Army Vet Finds Purpose in Farmer Veteran Coalition
November 11, 2016
Organization Uses Ag to Help Veterans
By Joanne Lui, Associate Editor
California Ag Today is proud to announce a partnership in support of Farmer Veteran Coalition by featuring stories about their members on a monthly basis. This is the first story in a series that will carry over into the next year.
Agriculture is important in countless ways. In the broadest sense, California's agricultural industry feeds the world and provides many jobs. But on a smaller level, farming can change one life at a time, whether it’s educating a child or giving purpose to a veteran. That’s what Randy Ryan discovered since he retired from military service with the U.S. Army’s XVIII Airborne Corps.
“I volunteered to help some kids grow some food. They said, ‘Man, you’re really good with these kids.’ That started me on the path to teaching kids in the Southern
California area about growing food,” Ryan said.
Ryan, who grew up on a farm in Tennessee, began working with Teaching Gardens, a program funded by the American Heart Association that fights childhood obesity by teaching kids how to plant seeds, nurture growing plants, harvest produce and understand the value of good eating habits.
“I used to go into classrooms and say, ‘Let’s try some broccoli. Let’s try some kale.’ They were like, 'Ew,’” Ryan recalled. “But if they grow it, they are going to desire it. And if they desire it, they are going to buy it locally.”
While working with Teaching Gardens, Ryan also connected with the Farmer Veteran Coalition. The non-profit organization’s mission is to “cultivate a new generation of farmers and food leaders and develop viable employment and meaningful careers through the collaboration of the farming and military communities.” The Coalition believes “agriculture offers veterans purpose, opportunity, and physical and psychological benefits.”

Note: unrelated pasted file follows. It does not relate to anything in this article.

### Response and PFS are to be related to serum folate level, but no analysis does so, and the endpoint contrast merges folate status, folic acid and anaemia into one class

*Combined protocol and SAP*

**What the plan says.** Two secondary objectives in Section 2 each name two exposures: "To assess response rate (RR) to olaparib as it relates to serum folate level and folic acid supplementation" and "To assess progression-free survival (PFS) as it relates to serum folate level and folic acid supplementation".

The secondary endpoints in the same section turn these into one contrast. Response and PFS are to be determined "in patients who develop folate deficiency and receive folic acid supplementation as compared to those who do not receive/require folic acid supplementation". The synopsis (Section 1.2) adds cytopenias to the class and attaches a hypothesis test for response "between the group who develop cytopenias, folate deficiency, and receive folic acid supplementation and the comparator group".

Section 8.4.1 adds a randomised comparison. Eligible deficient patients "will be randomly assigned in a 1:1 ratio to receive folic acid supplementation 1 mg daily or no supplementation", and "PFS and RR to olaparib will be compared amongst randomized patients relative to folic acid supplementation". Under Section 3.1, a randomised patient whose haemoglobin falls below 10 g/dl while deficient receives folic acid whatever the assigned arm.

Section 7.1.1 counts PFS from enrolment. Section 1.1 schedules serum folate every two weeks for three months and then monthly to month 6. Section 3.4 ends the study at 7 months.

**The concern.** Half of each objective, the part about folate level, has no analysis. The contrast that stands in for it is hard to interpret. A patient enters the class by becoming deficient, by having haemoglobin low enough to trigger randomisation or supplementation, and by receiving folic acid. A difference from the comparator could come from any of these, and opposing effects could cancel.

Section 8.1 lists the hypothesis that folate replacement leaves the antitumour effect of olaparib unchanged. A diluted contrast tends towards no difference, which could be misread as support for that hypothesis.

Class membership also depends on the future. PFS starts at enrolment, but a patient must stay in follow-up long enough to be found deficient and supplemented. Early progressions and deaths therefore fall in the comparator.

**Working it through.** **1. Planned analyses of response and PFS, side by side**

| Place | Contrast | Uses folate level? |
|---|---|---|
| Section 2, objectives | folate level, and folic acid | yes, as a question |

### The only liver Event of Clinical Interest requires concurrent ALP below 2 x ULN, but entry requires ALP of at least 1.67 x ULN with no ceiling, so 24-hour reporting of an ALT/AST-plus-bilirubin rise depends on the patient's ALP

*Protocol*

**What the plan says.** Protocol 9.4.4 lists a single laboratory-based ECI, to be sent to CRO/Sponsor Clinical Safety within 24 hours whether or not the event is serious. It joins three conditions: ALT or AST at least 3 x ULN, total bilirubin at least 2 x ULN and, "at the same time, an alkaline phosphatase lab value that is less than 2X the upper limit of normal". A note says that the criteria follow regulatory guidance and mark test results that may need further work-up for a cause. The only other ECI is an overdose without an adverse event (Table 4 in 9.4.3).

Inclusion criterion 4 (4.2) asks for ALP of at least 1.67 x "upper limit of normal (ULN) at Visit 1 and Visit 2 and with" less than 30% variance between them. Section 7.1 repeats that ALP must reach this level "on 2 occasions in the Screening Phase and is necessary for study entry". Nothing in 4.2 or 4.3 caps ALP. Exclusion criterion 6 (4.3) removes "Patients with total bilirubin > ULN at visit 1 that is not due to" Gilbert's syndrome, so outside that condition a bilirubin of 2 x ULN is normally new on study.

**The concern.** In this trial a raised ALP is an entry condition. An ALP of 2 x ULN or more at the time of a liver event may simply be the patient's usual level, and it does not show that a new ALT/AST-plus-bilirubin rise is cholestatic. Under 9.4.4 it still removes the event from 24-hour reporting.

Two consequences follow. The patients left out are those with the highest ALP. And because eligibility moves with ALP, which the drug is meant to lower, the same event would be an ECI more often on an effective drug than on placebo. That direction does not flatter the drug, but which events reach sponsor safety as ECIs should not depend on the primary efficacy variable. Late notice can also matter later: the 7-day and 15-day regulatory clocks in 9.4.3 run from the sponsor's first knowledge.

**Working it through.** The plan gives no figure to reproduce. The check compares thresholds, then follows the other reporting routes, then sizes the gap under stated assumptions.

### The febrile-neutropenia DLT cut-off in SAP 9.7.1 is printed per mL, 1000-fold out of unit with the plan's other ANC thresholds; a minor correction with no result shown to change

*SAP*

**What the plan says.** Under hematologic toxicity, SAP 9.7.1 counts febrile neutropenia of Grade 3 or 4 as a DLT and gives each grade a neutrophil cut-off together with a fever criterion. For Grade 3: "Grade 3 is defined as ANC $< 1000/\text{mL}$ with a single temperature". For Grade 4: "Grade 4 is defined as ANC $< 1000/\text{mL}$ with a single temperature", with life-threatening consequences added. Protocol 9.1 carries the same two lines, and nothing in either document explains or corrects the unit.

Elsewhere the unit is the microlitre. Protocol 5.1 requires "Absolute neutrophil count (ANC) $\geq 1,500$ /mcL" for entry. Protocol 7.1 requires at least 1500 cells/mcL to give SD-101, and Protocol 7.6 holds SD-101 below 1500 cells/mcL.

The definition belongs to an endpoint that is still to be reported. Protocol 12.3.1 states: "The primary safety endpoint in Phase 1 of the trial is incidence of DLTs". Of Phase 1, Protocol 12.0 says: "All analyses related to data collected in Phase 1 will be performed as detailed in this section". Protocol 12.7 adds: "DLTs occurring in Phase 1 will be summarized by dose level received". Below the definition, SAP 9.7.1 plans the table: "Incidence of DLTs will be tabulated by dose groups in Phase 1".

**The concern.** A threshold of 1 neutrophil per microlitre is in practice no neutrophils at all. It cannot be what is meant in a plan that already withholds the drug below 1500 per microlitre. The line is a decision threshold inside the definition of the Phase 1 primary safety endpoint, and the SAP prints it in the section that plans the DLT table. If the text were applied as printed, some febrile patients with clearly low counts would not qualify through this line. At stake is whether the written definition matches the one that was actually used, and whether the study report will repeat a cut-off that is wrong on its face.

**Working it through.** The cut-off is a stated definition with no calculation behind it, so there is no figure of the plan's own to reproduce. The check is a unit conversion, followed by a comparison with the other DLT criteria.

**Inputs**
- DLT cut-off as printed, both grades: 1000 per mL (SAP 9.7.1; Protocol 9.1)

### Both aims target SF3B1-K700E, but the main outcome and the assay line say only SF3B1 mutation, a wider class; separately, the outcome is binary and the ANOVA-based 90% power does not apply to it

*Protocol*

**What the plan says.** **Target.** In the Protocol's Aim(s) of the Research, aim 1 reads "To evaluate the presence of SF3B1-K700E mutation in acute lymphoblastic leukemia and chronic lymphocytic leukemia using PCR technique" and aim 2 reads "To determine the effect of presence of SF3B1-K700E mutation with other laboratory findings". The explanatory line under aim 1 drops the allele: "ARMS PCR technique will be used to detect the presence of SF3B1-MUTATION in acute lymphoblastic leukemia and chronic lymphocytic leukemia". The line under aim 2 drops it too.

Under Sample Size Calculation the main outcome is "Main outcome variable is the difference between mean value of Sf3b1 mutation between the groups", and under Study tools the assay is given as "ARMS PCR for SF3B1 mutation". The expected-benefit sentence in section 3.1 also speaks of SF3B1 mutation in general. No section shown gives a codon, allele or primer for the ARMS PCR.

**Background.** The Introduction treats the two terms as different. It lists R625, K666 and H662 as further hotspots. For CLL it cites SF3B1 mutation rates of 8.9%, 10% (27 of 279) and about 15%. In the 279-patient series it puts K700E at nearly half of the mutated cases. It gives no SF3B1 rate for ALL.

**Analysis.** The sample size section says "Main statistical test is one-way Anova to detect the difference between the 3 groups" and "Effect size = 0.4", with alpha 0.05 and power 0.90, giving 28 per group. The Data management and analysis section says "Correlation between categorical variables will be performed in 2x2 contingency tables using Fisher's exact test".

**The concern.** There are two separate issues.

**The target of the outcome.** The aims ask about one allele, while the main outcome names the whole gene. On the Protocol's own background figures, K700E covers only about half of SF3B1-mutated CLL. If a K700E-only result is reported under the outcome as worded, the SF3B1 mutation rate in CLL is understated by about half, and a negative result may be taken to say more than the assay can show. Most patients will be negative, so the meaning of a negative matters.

Now, Ryan has become the manager of a new California initiative with the Farmer Veteran Coalition. “We’re going to focus on the state of California and get more veterans involved” Ryan said. The Coalition aims to reach more veterans with information on how to get involved and to encourage more farmers to provide internships to veterans.
Ryan recognizes it can be hard to ask a farmer to train a veteran because they do not necessarily have the time or resources. That’s why Ryan is focused on getting fellowships and grants. Already, many partners have come aboard, including Newman’s Own and the Bob Woodruff Foundation.
“There are also a lot of opportunities in the industry other than starting your own farm,” Ryan pointed out. He encourages veterans to consider opportunities in farm management, vineyard management and food safety, among other jobs. “The skills from being a veteran and those from being in the food and agriculture industry—they are so similar to me,” he said.
Ultimately, Farmer Veteran Coalition aims to give returning veterans a purpose after serving their country in the military. “Veterans come home with a feeling of needing to serve,” Ryan said. “Veterans want to serve. There is nothing that gives you purpose like serving. And I cannot think of a better way for veterans to serve than to grow food.”